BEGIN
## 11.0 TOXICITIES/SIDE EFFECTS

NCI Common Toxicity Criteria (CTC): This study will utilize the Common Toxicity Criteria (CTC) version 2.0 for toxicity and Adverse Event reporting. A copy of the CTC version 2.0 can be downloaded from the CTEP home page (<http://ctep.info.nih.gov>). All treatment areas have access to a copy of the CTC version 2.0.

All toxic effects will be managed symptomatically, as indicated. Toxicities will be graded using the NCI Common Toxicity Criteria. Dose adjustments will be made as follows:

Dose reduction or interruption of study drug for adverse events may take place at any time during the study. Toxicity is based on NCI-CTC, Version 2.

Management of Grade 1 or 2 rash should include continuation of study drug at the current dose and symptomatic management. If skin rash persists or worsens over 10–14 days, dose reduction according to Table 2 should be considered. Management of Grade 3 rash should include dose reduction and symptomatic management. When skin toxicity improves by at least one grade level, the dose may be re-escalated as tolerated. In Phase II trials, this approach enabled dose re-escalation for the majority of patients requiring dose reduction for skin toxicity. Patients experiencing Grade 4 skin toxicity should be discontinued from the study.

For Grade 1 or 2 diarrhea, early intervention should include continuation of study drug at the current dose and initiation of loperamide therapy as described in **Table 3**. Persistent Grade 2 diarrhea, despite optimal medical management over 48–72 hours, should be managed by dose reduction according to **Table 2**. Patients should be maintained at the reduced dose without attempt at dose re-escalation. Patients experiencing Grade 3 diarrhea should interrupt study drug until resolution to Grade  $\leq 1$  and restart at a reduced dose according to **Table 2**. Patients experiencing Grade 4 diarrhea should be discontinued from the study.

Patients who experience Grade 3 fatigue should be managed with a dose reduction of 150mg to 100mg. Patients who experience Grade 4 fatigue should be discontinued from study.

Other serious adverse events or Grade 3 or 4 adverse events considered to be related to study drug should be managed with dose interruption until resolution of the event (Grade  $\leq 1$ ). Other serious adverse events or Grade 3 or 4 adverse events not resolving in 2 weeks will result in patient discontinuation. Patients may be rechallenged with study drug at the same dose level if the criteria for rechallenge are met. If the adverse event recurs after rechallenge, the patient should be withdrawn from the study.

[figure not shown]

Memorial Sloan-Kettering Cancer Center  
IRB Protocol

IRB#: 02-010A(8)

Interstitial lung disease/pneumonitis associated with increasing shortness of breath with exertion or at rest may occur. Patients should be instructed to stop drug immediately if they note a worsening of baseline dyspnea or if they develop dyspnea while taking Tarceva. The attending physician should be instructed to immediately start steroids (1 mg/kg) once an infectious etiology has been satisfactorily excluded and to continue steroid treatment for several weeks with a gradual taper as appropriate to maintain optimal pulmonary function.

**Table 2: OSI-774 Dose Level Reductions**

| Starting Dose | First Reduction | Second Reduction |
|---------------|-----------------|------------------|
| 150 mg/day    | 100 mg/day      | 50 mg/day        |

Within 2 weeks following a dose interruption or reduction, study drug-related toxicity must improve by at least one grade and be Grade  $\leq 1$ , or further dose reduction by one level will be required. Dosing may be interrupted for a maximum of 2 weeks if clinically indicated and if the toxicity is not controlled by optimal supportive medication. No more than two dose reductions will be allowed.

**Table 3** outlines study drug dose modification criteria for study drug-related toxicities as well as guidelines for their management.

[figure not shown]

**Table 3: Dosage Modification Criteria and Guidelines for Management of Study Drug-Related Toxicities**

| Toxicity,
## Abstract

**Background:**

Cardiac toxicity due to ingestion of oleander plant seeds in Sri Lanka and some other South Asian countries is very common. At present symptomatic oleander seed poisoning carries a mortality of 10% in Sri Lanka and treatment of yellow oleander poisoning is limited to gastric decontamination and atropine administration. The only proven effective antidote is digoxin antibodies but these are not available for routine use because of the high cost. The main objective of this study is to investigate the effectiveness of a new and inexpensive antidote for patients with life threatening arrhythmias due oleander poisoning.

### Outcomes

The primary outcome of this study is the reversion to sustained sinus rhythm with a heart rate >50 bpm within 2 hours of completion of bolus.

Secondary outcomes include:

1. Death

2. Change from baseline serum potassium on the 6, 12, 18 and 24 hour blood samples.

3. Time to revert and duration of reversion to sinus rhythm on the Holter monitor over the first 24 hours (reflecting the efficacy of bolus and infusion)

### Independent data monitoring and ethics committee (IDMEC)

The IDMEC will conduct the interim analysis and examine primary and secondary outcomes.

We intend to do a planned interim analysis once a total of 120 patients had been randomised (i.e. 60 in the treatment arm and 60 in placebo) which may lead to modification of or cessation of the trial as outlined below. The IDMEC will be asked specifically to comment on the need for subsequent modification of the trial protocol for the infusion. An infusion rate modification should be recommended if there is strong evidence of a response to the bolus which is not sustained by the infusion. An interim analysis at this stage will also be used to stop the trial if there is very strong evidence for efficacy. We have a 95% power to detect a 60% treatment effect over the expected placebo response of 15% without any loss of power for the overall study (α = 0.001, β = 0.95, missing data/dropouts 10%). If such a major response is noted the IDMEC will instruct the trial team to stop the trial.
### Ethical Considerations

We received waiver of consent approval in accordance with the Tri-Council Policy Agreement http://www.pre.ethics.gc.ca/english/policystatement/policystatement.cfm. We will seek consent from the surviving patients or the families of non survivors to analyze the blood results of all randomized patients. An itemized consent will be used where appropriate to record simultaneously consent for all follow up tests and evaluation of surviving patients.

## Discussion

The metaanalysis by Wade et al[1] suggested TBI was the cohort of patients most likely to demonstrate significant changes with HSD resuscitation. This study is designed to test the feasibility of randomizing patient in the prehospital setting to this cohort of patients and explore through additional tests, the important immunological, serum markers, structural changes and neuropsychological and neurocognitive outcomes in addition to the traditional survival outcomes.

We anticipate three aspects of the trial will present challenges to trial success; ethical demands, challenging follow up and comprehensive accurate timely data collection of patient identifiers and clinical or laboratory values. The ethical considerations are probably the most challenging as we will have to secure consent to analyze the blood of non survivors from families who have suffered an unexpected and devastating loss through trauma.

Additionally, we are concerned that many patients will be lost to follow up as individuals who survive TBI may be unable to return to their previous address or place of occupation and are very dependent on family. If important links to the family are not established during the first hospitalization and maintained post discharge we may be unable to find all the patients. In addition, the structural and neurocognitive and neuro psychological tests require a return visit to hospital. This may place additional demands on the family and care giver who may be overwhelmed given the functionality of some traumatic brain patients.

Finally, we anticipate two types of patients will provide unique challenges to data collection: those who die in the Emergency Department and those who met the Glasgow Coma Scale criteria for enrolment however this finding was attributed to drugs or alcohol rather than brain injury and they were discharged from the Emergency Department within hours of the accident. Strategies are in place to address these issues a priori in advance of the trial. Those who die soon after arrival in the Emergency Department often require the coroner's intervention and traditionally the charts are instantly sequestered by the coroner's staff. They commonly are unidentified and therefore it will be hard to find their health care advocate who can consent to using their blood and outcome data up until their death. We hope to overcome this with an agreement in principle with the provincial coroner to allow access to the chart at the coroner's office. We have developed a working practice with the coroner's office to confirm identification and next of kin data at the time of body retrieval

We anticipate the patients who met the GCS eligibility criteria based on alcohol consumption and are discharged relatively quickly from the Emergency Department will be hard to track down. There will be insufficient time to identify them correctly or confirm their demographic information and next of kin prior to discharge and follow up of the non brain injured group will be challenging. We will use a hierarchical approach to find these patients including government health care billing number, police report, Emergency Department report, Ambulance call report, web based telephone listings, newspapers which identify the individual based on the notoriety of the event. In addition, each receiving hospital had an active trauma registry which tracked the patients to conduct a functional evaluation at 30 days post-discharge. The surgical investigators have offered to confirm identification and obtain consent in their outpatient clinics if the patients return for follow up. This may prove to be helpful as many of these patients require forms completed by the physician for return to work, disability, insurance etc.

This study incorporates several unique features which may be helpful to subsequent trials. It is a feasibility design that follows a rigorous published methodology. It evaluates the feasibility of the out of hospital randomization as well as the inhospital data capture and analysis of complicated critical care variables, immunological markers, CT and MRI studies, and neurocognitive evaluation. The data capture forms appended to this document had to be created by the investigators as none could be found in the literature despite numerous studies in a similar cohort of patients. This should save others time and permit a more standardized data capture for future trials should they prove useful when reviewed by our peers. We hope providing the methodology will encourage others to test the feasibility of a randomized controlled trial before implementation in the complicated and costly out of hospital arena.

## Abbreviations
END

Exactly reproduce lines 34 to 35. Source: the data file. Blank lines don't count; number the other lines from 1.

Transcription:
We intend to do a planned interim analysis once a total of 120 patients had been randomised (i.e. 60 in the treatment arm and 60 in placebo) which may lead to modification of or cessation of the trial as outlined below. The IDMEC will be asked specifically to comment on the need for subsequent modification of the trial protocol for the infusion. An infusion rate modification should be recommended if there is strong evidence of a response to the bolus which is not sustained by the infusion. An interim analysis at this stage will also be used to stop the trial if there is very strong evidence for efficacy. We have a 95% power to detect a 60% treatment effect over the expected placebo response of 15% without any loss of power for the overall study (α = 0.001, β = 0.95, missing data/dropouts 10%). If such a major response is noted the IDMEC will instruct the trial team to stop the trial.
### Ethical Considerations